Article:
MANNING WILL FIND A WAY -- AGAINBy Ohm Youngmisuk
No matter how great the deficit or how little time is left in the fourth quarter, Eli Manning will find a way to lead his team to a win.
Just ask the Cardinals and Cowboys.
It also won't matter how many times he gets hit in the pocket. As the 49ers will tell you, this quarterback doesn't get rattled and is virtually unshakable.
Manning is having the finest season of his career. He'll finish it by beating Tom Brady again and hoisting the Vince Lombardi Trophy beneath a downpour of confetti.
The Giants quarterback also is in the prime of his career and has been so good this season that he can outduel Brady -- again. These two have met three times in the regular season and postseason combined. And Manning has taken the past two meetings.
It doesn't seem to matter how well Brady plays in the fourth quarter. If Manning gets a chance to respond, he'll deliver a winning drive. He stunned Brady and the Pats in Super Bowl XLII, and that was in February 2008, when he wasn't the elite and experienced quarterback he is today.
He did it again in November, when he calmly answered Brady's go-ahead touchdown with 1:36 remaining by marching 80 yards for the winning score with 15 seconds left.
Manning has won despite a lack of a strong running game and a shaky defense earlier in the season. Now his defense is playing at its best. And even if Brady gives the Patriots the lead late in the fourth, he'd better not leave time on the clock.
Otherwise, Manning will stick it to him again, and end any debate as to whether he is truly elite and in Brady's class.Ohm Youngmisuk covers the Giants for ESPNNewYork.com.
NO STOPPING BRADY WHEN HE HAS SOMETHING TO PROVEBy Mike Rodak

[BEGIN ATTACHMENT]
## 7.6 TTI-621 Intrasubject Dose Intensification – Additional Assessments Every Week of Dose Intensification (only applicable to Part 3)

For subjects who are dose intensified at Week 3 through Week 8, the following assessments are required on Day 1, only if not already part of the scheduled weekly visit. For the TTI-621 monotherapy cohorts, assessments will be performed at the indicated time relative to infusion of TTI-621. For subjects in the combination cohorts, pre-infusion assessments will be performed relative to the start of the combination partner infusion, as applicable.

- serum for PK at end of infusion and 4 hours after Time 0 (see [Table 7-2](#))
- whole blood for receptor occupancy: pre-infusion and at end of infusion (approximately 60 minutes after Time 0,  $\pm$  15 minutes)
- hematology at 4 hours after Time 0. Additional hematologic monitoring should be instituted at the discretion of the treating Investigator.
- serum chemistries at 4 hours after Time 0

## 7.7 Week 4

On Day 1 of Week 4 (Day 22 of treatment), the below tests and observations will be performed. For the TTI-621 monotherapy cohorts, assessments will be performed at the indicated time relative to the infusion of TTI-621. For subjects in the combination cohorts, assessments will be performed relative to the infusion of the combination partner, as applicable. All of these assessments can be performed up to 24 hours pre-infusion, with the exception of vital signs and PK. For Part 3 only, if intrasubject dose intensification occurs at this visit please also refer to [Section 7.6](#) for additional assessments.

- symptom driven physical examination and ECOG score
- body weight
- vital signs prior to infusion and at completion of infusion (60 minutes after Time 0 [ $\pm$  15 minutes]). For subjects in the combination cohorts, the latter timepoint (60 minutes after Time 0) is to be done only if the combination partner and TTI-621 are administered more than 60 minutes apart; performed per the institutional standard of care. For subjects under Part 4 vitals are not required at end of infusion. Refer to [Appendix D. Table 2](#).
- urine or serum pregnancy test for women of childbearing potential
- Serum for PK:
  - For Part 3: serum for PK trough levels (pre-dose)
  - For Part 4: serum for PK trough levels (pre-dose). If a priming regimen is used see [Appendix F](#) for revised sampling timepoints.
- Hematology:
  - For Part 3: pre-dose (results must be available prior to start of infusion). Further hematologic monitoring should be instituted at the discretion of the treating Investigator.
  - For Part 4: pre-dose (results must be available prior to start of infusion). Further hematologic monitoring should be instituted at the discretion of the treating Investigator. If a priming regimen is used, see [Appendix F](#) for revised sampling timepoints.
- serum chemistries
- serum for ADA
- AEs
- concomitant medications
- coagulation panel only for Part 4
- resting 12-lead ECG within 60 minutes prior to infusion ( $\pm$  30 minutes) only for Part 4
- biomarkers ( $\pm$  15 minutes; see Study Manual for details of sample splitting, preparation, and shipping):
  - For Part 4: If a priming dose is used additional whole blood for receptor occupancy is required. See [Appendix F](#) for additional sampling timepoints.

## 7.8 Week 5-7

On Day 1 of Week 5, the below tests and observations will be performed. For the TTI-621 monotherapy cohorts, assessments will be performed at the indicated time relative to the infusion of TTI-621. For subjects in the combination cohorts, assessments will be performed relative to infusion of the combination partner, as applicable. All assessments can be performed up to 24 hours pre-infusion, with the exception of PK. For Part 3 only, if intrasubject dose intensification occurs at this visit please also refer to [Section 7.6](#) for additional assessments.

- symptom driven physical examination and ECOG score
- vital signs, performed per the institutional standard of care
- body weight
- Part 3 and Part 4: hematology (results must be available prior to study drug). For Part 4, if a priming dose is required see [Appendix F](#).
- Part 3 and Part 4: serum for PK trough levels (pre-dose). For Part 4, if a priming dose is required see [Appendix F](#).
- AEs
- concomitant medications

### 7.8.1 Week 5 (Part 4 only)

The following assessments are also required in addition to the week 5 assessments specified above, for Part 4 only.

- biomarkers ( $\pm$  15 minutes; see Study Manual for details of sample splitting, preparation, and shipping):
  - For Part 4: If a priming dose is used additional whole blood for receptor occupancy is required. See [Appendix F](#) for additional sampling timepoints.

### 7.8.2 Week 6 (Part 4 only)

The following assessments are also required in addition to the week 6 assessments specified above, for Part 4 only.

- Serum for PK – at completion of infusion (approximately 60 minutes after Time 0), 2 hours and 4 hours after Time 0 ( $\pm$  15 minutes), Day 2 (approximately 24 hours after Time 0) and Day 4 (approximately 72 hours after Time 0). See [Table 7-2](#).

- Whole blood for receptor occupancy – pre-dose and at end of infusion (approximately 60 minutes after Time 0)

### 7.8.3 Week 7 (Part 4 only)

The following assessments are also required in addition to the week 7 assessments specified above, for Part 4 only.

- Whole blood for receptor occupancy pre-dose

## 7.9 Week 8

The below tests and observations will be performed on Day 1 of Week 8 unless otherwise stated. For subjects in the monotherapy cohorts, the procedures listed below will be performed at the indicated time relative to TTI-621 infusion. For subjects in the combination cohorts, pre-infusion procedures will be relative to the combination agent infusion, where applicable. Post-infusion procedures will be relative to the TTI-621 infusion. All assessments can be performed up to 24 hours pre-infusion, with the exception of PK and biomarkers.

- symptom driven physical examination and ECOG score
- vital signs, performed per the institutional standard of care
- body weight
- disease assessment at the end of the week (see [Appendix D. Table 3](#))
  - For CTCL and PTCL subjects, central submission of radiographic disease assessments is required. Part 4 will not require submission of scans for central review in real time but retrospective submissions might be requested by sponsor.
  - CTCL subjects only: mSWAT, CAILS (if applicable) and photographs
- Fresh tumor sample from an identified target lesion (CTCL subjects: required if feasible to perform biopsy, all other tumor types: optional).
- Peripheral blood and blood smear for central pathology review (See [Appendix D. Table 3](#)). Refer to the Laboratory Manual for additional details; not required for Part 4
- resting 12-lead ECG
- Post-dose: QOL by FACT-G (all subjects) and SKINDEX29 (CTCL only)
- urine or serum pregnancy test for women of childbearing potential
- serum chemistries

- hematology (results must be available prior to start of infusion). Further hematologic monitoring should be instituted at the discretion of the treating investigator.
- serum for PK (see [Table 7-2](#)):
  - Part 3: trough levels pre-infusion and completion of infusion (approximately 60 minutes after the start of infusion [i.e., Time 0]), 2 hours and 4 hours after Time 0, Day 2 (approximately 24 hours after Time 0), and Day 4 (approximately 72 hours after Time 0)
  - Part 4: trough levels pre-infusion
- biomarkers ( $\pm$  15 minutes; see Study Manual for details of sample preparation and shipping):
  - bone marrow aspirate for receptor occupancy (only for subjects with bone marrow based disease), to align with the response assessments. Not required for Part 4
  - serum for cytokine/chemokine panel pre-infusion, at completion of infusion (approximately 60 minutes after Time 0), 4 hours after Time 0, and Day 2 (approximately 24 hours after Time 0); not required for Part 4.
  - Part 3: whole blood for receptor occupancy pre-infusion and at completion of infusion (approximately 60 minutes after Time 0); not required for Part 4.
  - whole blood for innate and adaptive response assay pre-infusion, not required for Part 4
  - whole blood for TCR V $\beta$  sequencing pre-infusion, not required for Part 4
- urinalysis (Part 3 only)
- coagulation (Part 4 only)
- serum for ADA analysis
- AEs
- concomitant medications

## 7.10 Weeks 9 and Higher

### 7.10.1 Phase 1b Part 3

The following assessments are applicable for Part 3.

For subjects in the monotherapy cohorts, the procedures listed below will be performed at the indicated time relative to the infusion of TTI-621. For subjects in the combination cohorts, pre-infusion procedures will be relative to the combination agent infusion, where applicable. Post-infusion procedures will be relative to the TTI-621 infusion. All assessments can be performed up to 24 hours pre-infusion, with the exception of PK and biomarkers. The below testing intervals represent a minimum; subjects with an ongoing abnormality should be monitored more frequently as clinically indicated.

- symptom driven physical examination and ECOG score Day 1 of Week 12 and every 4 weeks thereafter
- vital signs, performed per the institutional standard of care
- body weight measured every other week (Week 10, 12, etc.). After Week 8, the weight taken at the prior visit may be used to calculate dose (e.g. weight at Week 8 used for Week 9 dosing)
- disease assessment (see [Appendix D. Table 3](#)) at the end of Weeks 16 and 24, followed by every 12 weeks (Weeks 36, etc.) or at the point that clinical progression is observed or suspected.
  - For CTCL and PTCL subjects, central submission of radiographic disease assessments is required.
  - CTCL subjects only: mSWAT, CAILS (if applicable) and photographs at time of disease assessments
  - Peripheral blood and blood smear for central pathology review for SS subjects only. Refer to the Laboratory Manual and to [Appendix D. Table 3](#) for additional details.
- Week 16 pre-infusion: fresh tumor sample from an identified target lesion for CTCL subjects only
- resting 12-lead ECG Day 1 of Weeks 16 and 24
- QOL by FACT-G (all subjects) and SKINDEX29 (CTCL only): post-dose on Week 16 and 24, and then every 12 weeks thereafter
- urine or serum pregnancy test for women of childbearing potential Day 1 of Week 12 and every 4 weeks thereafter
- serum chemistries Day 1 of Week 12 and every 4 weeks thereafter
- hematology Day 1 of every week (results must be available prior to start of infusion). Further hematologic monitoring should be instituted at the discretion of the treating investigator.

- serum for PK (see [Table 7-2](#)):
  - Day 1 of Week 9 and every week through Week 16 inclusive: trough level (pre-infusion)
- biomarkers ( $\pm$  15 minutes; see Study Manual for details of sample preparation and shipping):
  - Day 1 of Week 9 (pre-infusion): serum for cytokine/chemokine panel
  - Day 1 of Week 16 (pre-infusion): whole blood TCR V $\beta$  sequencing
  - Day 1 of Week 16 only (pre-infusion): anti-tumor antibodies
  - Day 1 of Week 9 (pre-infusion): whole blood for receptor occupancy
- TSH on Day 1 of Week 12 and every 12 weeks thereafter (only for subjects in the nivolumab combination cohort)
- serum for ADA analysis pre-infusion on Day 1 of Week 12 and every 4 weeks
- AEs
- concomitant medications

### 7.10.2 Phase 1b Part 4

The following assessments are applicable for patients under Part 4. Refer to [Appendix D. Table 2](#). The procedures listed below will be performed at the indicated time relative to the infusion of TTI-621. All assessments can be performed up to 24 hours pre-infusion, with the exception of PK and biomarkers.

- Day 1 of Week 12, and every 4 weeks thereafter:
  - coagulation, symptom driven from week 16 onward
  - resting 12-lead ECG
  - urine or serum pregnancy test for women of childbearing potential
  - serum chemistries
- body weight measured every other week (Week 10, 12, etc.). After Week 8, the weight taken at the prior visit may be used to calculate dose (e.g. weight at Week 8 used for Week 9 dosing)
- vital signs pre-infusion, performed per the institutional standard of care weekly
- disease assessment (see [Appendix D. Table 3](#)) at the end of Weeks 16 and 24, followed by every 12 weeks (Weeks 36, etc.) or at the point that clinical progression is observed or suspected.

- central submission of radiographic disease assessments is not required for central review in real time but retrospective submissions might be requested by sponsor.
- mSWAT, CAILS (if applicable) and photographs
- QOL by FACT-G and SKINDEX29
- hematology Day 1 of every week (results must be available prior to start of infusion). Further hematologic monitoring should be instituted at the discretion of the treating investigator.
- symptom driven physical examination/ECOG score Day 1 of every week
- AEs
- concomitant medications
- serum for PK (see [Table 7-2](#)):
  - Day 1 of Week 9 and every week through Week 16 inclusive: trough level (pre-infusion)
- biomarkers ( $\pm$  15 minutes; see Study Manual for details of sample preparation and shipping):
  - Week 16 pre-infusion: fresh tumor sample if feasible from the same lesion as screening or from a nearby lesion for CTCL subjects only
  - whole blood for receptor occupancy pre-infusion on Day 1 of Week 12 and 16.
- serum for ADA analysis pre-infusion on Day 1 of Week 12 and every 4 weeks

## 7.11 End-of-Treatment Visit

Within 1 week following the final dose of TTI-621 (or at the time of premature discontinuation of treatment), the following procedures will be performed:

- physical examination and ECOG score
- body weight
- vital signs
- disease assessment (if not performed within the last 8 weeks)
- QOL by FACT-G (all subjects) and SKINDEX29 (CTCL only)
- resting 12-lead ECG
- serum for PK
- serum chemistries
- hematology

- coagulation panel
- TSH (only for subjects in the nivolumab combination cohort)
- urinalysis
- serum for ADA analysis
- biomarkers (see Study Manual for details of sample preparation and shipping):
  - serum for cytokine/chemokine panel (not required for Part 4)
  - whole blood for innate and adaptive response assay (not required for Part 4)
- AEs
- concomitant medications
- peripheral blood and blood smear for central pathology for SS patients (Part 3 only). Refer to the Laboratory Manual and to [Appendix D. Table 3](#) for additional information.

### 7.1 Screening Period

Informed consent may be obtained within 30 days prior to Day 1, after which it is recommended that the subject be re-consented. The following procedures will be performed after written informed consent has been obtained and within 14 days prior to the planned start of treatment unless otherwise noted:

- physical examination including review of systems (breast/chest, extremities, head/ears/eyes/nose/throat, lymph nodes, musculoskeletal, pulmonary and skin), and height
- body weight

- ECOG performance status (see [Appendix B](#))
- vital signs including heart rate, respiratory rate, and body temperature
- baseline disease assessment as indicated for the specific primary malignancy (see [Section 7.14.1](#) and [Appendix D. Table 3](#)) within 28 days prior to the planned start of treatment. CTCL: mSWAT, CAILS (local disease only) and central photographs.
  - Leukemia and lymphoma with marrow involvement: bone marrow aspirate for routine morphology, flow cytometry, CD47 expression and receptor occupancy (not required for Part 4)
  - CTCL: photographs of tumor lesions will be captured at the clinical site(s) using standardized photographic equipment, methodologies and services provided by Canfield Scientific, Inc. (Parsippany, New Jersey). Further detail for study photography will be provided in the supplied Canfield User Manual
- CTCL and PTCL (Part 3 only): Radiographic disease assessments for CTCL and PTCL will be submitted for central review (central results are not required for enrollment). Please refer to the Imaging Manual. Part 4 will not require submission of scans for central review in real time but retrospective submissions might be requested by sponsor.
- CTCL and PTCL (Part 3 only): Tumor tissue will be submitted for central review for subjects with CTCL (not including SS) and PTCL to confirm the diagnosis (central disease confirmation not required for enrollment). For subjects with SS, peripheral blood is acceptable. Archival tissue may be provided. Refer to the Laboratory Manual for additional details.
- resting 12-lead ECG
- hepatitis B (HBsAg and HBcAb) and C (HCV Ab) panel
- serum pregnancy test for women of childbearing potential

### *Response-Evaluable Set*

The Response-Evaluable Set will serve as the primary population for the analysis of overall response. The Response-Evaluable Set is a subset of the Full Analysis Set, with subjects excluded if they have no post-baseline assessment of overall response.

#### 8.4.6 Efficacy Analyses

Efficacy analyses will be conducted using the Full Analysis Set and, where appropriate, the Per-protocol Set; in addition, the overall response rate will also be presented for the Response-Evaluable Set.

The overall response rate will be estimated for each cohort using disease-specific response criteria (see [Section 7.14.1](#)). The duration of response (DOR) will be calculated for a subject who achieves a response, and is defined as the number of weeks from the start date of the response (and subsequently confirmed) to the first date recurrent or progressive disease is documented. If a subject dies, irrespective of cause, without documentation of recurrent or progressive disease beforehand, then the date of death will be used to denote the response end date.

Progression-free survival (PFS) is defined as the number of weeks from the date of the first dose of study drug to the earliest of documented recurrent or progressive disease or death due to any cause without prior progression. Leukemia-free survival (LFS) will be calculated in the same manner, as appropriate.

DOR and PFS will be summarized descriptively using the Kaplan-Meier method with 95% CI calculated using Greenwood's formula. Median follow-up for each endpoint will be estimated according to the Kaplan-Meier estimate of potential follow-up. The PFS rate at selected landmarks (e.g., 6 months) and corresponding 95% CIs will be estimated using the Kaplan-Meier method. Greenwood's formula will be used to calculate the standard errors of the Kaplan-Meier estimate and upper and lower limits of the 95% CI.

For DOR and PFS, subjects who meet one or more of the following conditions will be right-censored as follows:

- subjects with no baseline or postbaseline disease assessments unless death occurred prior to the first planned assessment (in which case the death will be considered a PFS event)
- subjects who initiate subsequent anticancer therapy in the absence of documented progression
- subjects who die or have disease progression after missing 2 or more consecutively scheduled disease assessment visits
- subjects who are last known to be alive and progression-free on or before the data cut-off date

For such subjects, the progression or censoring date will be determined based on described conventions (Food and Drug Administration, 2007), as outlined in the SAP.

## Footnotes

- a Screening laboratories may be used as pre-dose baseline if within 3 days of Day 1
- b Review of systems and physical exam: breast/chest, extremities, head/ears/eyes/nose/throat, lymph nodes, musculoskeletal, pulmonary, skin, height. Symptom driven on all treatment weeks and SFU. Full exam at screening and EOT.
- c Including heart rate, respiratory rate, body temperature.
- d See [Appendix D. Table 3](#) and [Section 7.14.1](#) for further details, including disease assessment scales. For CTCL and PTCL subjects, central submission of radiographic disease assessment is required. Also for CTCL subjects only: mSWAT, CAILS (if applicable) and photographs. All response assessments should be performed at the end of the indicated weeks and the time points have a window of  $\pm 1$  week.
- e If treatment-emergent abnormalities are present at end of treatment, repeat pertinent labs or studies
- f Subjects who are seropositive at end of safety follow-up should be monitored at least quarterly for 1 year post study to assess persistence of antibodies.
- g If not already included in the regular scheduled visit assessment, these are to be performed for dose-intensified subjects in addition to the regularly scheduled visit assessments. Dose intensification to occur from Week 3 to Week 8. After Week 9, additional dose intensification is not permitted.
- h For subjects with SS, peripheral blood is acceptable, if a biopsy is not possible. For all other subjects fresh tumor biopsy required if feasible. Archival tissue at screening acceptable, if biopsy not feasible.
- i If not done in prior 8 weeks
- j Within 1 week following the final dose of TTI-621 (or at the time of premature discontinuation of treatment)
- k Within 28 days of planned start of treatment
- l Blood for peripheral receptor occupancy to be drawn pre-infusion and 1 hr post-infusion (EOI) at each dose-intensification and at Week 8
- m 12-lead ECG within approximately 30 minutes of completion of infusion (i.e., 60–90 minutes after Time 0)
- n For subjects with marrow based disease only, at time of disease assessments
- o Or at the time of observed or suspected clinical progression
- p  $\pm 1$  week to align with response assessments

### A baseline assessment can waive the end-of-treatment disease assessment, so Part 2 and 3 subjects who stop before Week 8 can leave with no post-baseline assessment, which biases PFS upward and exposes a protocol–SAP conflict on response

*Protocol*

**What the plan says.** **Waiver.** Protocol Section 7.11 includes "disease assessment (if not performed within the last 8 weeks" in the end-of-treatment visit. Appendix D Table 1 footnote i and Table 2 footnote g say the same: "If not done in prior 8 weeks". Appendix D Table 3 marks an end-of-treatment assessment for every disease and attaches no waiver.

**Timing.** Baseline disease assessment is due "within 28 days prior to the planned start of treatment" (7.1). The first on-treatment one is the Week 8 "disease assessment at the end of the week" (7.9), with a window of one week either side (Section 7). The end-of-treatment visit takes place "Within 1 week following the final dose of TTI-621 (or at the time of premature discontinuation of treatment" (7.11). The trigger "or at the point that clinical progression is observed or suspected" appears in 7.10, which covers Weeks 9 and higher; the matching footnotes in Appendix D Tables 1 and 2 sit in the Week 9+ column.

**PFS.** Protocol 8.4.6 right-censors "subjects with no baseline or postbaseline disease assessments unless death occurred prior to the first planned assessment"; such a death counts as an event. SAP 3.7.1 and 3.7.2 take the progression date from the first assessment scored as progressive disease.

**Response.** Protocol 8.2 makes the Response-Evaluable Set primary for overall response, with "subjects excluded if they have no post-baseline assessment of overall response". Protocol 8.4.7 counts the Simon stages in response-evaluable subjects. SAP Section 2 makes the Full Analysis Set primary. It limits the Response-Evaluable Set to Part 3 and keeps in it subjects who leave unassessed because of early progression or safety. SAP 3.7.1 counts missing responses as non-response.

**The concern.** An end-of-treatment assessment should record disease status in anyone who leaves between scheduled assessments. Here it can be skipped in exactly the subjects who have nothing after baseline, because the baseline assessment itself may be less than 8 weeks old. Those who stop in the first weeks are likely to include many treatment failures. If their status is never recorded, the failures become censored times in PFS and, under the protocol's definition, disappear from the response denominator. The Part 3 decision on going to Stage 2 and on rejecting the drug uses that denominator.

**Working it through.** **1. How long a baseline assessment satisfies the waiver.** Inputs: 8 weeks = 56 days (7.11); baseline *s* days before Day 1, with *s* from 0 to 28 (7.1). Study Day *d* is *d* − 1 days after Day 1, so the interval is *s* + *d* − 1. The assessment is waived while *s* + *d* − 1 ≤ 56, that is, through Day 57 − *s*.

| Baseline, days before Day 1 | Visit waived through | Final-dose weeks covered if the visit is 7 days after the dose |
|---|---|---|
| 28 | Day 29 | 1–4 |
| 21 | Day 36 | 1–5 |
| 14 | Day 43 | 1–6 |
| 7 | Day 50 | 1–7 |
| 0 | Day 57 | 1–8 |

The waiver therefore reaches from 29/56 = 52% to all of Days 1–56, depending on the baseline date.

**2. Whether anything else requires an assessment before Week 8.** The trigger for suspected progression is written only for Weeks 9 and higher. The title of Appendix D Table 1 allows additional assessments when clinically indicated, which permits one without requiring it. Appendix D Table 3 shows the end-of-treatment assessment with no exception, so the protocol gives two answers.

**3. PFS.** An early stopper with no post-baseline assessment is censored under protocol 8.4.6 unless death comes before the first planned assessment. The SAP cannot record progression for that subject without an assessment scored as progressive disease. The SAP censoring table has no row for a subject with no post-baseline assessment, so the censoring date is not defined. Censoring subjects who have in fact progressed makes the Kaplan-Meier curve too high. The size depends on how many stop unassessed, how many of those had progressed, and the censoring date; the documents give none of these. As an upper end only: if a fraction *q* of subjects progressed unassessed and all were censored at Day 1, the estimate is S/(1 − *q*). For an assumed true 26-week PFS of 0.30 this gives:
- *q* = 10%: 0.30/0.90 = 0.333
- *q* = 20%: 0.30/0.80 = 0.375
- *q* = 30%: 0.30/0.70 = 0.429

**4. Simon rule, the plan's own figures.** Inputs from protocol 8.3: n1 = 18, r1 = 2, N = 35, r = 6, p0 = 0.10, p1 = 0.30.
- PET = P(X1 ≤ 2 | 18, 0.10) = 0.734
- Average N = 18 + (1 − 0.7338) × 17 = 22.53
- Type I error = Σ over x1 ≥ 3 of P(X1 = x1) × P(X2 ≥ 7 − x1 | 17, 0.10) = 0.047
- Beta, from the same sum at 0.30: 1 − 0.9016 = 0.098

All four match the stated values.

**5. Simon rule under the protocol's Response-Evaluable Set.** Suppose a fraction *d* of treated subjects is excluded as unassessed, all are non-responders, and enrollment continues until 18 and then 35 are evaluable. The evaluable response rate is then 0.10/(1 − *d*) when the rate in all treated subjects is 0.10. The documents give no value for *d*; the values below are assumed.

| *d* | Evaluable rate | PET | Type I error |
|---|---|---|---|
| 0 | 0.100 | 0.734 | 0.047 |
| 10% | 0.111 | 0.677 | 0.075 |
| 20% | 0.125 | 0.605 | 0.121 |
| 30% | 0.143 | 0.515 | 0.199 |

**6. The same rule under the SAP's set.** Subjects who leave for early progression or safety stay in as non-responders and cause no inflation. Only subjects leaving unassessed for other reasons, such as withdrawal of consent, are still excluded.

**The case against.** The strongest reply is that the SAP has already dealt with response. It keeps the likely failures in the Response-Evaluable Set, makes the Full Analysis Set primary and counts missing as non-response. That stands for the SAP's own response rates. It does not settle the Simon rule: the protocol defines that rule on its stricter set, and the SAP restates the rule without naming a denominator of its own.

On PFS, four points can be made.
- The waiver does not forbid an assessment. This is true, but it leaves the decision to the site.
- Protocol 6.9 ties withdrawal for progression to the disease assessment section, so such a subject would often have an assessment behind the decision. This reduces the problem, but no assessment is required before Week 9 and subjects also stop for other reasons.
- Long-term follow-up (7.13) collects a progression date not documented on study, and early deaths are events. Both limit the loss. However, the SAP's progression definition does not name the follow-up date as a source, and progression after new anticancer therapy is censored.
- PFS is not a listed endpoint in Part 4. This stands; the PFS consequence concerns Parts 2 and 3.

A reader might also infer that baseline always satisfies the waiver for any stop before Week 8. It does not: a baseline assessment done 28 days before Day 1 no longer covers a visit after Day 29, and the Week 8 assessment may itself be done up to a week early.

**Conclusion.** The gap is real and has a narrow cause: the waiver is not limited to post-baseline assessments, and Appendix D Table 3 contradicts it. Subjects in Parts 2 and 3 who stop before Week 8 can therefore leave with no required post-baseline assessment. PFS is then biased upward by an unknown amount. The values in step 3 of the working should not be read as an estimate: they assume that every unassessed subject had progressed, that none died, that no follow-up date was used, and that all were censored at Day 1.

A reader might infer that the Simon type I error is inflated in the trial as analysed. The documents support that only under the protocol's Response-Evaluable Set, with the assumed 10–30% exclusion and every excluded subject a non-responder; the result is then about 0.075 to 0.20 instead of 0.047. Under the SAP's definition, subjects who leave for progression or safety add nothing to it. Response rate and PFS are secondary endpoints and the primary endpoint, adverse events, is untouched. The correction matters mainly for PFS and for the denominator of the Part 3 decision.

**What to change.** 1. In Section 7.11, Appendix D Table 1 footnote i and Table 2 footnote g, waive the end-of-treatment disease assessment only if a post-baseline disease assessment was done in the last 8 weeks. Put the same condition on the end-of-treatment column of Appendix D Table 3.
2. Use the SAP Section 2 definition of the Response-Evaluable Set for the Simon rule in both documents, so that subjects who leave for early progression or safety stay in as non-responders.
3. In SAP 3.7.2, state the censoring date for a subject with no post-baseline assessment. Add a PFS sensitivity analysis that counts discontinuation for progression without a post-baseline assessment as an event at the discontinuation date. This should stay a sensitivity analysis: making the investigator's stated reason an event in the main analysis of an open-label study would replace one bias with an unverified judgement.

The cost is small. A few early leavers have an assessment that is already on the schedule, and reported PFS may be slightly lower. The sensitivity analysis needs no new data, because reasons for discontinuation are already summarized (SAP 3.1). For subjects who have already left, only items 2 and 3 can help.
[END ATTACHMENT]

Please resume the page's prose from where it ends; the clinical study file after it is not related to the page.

OK, so Tom Brady wasn't at his best the last time the Patriots and Giants met, on Nov. 6. Two interceptions. Quarterback rating of 75.4.
He also was mortal four years ago in Glendale, Ariz., hammered by pressure from Big Blue's agile defensive front. It wasn't Brady but rather Eli Manning making the winning drive and hoisting the Lombardi trophy.
And in the most recent AFC Championship Game, he even admitted he "sucked," throwing a critical interception on a boneheaded decision when his team could have put the game in the bag.
So why will Brady be the better quarterback over Manning on Sunday in Super Bowl XLVI? Quite simply, he won't let it happen again. Brady made a name for himself early in his career as a winner. A competitor. A charismatic leader. A champion.
Brady is 34 years old and knows the opportunities for him to add another championship to his legacy are dwindling. Just like the young, wide-eyed quarterback who led his ragtag veteran team to its first Super Bowl victory in 2001, Brady has something to prove. Can he win as the elder statesman, carrying the team on his shoulders more than he did early in his career? Is he the best quarterback to play the game? These are still questions that need to be answered, and Brady's time to do that is now.
And sure, the Giants' defense has tightened up in the playoffs, but it's barely above the Patriots in the basement of pass-defense statistics and isn't the same force it was in 2007. Playing in a dome, Brady will seize the chance to show the world why he's the best. Yes, Eli is becoming an elite quarterback, but he's no Tom Terrific.
Mike Rodak is in Indianapolis covering Super Bowl XLVI for ESPNBoston.com.
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